Op:Ed – Workers Rights A Losing Battle In the War On Want

In an Op-Ed piece, a look at the plight of workers rights and a lack of real alternatives to government policies

Unemployment is said to be declining, but remains at around three million as living standards fall to a seven year low. The recent fall in unemployment is little more than an example of this governments’ ability to massage statistics. Employment has risen in the last quarter, but a significant proportion of these figures have been buttressed by part time and temporary work, not to mention that claimants of Job Seekers Allowance and Employment Support Allowance, whom have received sanctions are not accounted for by the unemployment figures. Despite this “rise” in employment, the minimum wage, and wages on almost every level, save for top earners whose take home pay will increase due to tax cuts, are virtually being frozen, and may literally become frozen if the government has its way.

This governments’ aptitude in subtlety maintaining austere measures under the guise of progress, could only have been achieved with the complicity of the mainstream media. The threat to the TV licence fee which exists in perpetuum has forced the BBC to capitulate to right wing coercion. Further, almost all of the major national newspapers are controlled in Fleet Street, by Etonian daddy’s boys compelled to reflect the views of their multinational proprietors, whom consider anyone to the left of Mussolini as rabidly salivating commies. Media complicity furnishes the political establishment with almost complete carte blanche to act as they please, and explains why regressive policies, such as the right to claim unfair dismissal from ones employer, having been extended from a year to two years, has gone virtually unnoticed by the general public.

The virulence of this attack does not end at the period in which one can claim unfair dismissal. Even if an employee has worked for an organisation for longer than two years, in the event of a dismissal perceived to be unfair, a fee of up to £1,000 may have to be paid before a claim can be heard at an employment tribunal. According to figures published by the Ministry of Justice, these changes in the law, contributed to a 75% decrease in new cases submitted to employment tribunals in the last three months of 2013.

Another flank of this Tory offensive occurred last July, when the government passed legislation unseen before in employment law. New law, that essentially provides employers with a license to bully their workers. The new ‘Pre-termination Negotiations’ or ‘Protected Conversations’, effectively states that any content discussed under the conditions of a ‘Protected Conversation’ cannot be referred later in any subsequent unfair dismissal claim.

Well, at least workers on low incomes can still access free legal advice. Well, not exactly, with continuing cuts to public services and the Legal Aid budget, many Law Centre’s have been unable to secure funding and have been forced to close. In the North West of England, only three Law Centre’s are still open, and only forty three remain in operation nationwide. So, any young person entering the world of employment, can initially expect to encounter a hostile welfare system, designed to penalise them at every opportunity, especially if they suffer from mental health issues. This relates to a recent and astonishing DWP directive targeting mental health claimants of ESA for sanctions. When a young jobseeker finally lands that coveted first job, they will enter a working environment that is unsecure, and potentially abusive. They will likely receive slender pay, with even slender prospects of it increasing, and if they get the sack, they will be bereft of the ability or means to appeal against such a decision.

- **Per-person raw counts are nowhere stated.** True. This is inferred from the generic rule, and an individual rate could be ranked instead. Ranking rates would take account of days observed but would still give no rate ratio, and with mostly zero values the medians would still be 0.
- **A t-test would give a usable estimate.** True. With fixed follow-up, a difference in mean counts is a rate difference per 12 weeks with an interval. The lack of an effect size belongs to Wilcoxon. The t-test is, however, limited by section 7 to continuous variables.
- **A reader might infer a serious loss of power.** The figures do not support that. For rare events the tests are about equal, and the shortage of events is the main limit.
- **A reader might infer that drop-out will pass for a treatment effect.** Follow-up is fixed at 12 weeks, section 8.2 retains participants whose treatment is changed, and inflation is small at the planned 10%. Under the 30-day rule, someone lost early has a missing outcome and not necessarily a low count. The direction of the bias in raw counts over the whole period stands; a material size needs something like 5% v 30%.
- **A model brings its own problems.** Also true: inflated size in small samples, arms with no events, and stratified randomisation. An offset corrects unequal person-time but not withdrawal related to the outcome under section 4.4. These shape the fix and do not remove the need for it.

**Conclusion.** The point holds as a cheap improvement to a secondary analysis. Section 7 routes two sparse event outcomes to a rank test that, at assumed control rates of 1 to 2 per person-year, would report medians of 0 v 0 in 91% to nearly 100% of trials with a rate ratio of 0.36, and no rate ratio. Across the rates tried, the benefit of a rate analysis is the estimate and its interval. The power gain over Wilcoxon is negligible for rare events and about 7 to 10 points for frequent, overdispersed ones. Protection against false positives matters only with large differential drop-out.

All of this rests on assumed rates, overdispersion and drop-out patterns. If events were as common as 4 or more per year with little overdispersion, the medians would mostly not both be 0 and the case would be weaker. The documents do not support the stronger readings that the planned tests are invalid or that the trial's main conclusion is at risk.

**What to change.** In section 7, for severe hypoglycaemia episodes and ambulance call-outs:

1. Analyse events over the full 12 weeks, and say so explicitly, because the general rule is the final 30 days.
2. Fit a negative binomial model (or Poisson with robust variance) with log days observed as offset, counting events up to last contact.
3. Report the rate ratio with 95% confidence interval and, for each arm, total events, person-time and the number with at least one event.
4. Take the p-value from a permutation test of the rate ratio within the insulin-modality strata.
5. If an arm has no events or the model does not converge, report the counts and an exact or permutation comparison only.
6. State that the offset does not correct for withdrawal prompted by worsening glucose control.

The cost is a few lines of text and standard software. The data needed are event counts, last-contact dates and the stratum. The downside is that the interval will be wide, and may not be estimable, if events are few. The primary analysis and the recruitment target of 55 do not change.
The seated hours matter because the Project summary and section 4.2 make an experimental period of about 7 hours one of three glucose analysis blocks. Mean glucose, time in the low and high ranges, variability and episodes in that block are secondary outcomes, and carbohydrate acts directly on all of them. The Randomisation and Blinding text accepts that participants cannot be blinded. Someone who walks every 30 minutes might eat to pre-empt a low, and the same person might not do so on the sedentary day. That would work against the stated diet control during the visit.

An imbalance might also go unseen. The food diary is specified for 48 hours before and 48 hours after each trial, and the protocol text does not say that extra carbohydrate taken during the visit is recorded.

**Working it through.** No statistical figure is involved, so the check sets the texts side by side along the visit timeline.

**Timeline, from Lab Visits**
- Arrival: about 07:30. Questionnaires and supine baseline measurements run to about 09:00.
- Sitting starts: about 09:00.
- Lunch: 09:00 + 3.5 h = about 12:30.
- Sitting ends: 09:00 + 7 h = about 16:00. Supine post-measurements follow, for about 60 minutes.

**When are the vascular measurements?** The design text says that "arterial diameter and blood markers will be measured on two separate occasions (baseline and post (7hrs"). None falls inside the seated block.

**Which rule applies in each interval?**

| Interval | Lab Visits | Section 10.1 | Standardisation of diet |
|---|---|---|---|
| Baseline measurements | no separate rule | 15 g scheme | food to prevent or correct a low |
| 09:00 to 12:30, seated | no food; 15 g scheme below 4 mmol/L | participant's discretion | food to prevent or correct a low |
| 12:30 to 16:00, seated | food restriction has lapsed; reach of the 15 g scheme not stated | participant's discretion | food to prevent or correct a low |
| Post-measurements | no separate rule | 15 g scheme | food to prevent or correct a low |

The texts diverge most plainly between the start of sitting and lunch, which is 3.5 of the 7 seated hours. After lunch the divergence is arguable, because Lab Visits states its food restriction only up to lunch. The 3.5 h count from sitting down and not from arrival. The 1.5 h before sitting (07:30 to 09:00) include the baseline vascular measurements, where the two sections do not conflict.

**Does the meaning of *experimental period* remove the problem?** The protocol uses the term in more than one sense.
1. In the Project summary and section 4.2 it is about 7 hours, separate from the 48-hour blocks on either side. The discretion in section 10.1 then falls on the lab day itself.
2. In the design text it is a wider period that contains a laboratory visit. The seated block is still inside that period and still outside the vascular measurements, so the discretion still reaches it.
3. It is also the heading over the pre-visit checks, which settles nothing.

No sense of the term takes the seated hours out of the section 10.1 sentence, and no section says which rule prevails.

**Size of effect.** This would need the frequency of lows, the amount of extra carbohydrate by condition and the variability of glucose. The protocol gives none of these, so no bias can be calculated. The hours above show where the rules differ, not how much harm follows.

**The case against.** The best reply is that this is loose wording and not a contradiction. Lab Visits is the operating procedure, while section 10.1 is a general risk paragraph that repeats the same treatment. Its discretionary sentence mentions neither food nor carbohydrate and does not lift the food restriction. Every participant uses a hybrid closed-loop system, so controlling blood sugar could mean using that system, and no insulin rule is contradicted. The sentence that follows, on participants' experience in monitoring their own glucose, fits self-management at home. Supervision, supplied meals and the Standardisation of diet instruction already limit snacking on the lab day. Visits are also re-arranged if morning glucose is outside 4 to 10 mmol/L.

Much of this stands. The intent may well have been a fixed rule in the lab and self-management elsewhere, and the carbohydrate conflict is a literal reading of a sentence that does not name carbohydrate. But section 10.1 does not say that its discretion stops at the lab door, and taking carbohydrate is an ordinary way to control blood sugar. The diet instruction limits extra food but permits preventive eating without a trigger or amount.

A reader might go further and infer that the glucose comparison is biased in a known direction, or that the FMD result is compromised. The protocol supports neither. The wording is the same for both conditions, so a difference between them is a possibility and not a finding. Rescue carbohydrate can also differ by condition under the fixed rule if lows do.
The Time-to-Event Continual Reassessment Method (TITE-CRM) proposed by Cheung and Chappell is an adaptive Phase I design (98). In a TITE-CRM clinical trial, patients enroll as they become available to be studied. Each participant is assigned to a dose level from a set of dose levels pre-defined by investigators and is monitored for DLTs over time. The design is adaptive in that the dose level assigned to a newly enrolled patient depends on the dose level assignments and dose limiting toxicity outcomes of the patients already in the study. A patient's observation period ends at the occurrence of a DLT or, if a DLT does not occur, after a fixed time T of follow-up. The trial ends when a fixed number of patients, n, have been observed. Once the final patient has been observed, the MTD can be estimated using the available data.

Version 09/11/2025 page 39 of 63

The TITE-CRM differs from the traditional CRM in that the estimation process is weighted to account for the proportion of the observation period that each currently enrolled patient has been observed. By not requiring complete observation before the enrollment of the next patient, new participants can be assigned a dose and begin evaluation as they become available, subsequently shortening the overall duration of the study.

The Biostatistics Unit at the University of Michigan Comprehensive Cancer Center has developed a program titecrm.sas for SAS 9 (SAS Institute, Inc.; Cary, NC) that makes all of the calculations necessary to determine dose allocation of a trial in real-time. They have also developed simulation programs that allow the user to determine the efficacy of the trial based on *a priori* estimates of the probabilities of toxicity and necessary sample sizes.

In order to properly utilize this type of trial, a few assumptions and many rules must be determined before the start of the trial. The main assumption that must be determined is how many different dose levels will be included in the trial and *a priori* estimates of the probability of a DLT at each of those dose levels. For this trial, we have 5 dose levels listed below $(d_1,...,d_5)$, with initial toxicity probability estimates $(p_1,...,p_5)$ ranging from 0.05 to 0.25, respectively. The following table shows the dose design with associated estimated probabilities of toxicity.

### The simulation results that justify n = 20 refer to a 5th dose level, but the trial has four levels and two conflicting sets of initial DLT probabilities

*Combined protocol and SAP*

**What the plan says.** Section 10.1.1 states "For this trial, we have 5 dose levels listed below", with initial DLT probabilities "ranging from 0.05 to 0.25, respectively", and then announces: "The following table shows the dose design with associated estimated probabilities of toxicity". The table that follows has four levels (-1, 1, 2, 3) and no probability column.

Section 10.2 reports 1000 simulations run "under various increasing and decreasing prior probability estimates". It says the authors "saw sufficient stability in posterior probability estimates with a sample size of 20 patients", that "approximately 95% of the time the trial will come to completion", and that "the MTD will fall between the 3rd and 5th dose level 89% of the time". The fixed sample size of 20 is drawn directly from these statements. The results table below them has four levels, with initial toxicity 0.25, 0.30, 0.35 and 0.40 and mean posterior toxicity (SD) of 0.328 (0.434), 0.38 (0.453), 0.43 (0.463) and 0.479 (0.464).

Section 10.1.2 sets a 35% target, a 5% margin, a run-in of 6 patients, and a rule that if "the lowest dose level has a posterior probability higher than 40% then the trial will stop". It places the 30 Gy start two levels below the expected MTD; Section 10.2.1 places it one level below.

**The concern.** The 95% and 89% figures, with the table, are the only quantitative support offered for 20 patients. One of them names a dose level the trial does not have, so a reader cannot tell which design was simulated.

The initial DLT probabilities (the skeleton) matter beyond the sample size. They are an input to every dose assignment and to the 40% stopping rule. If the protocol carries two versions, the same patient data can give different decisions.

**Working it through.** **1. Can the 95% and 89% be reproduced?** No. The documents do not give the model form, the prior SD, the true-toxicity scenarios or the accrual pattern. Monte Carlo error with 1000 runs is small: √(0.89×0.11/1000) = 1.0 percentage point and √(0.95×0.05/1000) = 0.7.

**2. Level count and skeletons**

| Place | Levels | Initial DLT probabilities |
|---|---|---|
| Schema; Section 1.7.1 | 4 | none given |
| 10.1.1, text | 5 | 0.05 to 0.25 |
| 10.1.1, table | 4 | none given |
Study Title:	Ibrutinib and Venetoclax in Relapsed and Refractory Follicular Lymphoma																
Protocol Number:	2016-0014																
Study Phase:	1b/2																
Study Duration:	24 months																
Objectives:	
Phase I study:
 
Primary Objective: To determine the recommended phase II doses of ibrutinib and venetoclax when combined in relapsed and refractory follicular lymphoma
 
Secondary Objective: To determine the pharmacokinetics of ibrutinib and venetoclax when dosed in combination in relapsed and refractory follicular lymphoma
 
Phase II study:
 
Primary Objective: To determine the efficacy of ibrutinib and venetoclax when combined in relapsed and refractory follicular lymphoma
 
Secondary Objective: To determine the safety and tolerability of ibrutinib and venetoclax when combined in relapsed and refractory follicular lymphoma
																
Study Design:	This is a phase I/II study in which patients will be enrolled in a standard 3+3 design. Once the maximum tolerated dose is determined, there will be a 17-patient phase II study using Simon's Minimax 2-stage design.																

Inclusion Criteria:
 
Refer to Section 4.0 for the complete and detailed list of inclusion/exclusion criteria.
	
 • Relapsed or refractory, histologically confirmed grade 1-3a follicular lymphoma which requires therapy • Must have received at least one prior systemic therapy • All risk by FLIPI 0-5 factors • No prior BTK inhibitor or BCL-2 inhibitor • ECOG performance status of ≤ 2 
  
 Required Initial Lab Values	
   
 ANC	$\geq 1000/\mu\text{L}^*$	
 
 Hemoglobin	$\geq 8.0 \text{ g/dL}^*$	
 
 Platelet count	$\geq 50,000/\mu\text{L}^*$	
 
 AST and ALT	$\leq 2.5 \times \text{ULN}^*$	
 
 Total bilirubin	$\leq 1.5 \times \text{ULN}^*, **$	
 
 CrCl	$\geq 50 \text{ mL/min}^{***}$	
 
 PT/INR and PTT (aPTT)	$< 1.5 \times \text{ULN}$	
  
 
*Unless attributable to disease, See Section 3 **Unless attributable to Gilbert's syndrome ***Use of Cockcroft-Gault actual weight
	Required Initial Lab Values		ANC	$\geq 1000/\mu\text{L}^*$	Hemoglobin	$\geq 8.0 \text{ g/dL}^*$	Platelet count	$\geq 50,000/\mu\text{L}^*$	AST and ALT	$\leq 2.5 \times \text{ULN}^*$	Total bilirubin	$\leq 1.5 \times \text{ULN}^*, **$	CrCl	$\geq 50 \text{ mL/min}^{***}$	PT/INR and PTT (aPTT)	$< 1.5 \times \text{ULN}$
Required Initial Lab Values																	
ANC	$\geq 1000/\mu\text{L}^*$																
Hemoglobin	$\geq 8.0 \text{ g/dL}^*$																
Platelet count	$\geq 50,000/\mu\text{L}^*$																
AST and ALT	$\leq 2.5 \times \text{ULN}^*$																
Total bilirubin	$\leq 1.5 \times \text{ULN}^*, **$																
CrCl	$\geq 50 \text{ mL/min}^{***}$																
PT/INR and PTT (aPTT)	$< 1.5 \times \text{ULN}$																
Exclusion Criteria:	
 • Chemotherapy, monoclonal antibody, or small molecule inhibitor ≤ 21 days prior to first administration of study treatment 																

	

The General Election will be in full swing by this time next year, and those on the left will be hoping that the Labour Party will repeal many of these attacks on the working poor. This faith would be misplaced, as the Labour Party have little in common with the labour movement anymore, a fact that trade union Unite have recently come to terms with. Unite leader Len McCluskey said in a speech to the TUC, that he would withdraw Unites affiliation from Labour if they reneged on promises to protect “ordinary working people”. Labour will almost certainly disappoint McCluskey, let us not forget, that it was Labour who originally extended the right to claim unfair dismissal from six months to a year, it was Labour who introduced ATOS, it was Labour who opened the doors to PFI in the NHS (not even Thatcher’s stomach was stout enough for that), and it was Labour who extended the privatisation of many of our public services. Moreover, current Labour policy, as scanty as it is, has a comprehensive similarity with Tory policy, albeit with minute differences in emphasis. Both parties have pledged a commitment to austerity, including continued privatisation, and cuts to public services, the only difference is that Labour policy will be the lethal injection to the Tories electric chair, the former arguably more benevolent and less painful than the latter, both however, share the same result.

In a recent speech, the Chancellor George Osborne expressed a desire to achieve “full employment” in the near future. In the past one may have balked at such a statement, especially in the early 1980’s when full employment would have meant an empowered workforce, which is the last thing anyone in the Conservative party would ever wish for. Now though, when workers receive menial pay, little to no job security, are purged of affordable means to protect their rights, and the entire labour movement is in disarray,  why wouldn’t the Tories desire full employment?

Danny Lavelle


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